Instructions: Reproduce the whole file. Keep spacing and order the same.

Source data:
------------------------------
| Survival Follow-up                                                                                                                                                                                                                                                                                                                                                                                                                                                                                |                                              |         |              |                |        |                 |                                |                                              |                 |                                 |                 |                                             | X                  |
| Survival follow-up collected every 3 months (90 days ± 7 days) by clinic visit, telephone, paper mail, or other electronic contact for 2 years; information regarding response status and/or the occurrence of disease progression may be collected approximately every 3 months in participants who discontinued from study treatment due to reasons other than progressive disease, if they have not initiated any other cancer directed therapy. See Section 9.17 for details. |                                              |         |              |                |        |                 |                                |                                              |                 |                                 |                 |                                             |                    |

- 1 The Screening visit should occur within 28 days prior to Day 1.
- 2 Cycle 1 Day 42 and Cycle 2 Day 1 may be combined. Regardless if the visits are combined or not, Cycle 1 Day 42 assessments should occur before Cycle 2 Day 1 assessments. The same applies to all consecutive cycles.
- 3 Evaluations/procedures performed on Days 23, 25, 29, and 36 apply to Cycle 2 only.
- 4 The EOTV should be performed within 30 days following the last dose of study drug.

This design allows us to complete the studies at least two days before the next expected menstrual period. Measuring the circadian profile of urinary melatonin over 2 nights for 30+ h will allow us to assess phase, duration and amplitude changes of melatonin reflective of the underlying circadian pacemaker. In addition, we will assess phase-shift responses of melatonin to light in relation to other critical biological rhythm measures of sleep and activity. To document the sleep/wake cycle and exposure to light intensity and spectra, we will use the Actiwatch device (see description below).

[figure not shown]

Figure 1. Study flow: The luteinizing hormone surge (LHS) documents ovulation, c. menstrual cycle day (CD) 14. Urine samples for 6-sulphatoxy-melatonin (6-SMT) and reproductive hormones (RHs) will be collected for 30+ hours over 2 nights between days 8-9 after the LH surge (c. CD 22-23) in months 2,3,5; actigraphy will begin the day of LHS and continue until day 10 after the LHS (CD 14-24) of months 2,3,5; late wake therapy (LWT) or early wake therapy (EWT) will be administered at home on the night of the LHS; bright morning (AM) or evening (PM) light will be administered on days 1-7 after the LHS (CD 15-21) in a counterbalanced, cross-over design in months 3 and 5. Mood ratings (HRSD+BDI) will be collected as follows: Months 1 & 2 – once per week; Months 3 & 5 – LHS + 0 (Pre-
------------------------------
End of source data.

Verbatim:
| Survival Follow-up                                                                                                                                                                                                                                                                                                                                                                                                                                                                                |                                              |         |              |                |        |                 |                                |                                              |                 |                                 |                 |                                             | X                  |
| Survival follow-up collected every 3 months (90 days ± 7 days) by clinic visit, telephone, paper mail, or other electronic contact for 2 years; information regarding response status and/or the occurrence of disease progression may be collected approximately every 3 months in participants who discontinued from study treatment due to reasons other than progressive disease, if they have not initiated any other cancer directed therapy. See Section 9.17 for details. |                                              |         |              |                |        |                 |                                |                                              |                 |                                 |                 |                                             |                    |

- 1 The Screening visit should occur within 28 days prior to Day 1.
- 2 Cycle 1 Day 42 and Cycle 2 Day 1 may be combined. Regardless if the visits are combined or not, Cycle 1 Day 42 assessments should occur before Cycle 2 Day 1 assessments. The same applies to all consecutive cycles.
- 3 Evaluations/procedures performed on Days 23, 25, 29, and 36 apply to Cycle 2 only.
- 4 The EOTV should be performed within 30 days following the last dose of study drug.

This design allows us to complete the studies at least two days before the next expected menstrual period. Measuring the circadian profile of urinary melatonin over 2 nights for 30+ h will allow us to assess phase, duration and amplitude changes of melatonin reflective of the underlying circadian pacemaker. In addition, we will assess phase-shift responses of melatonin to light in relation to other critical biological rhythm measures of sleep and activity. To document the sleep/wake cycle and exposure to light intensity and spectra, we will use the Actiwatch device (see description below).

[figure not shown]

Figure 1. Study flow: The luteinizing hormone surge (LHS) documents ovulation, c. menstrual cycle day (CD) 14. Urine samples for 6-sulphatoxy-melatonin (6-SMT) and reproductive hormones (RHs) will be collected for 30+ hours over 2 nights between days 8-9 after the LH surge (c. CD 22-23) in months 2,3,5; actigraphy will begin the day of LHS and continue until day 10 after the LHS (CD 14-24) of months 2,3,5; late wake therapy (LWT) or early wake therapy (EWT) will be administered at home on the night of the LHS; bright morning (AM) or evening (PM) light will be administered on days 1-7 after the LHS (CD 15-21) in a counterbalanced, cross-over design in months 3 and 5. Mood ratings (HRSD+BDI) will be collected as follows: Months 1 & 2 – once per week; Months 3 & 5 – LHS + 0 (Pre-